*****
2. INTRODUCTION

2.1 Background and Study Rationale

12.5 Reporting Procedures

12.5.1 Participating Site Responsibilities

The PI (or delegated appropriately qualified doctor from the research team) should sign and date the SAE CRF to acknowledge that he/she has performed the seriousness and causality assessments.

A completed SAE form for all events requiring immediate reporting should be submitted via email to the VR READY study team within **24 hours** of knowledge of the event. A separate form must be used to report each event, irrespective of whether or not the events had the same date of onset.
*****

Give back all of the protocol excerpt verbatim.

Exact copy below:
2. INTRODUCTION

2.1 Background and Study Rationale

12.5 Reporting Procedures

12.5.1 Participating Site Responsibilities

The PI (or delegated appropriately qualified doctor from the research team) should sign and date the SAE CRF to acknowledge that he/she has performed the seriousness and causality assessments.

A completed SAE form for all events requiring immediate reporting should be submitted via email to the VR READY study team within **24 hours** of knowledge of the event. A separate form must be used to report each event, irrespective of whether or not the events had the same date of onset.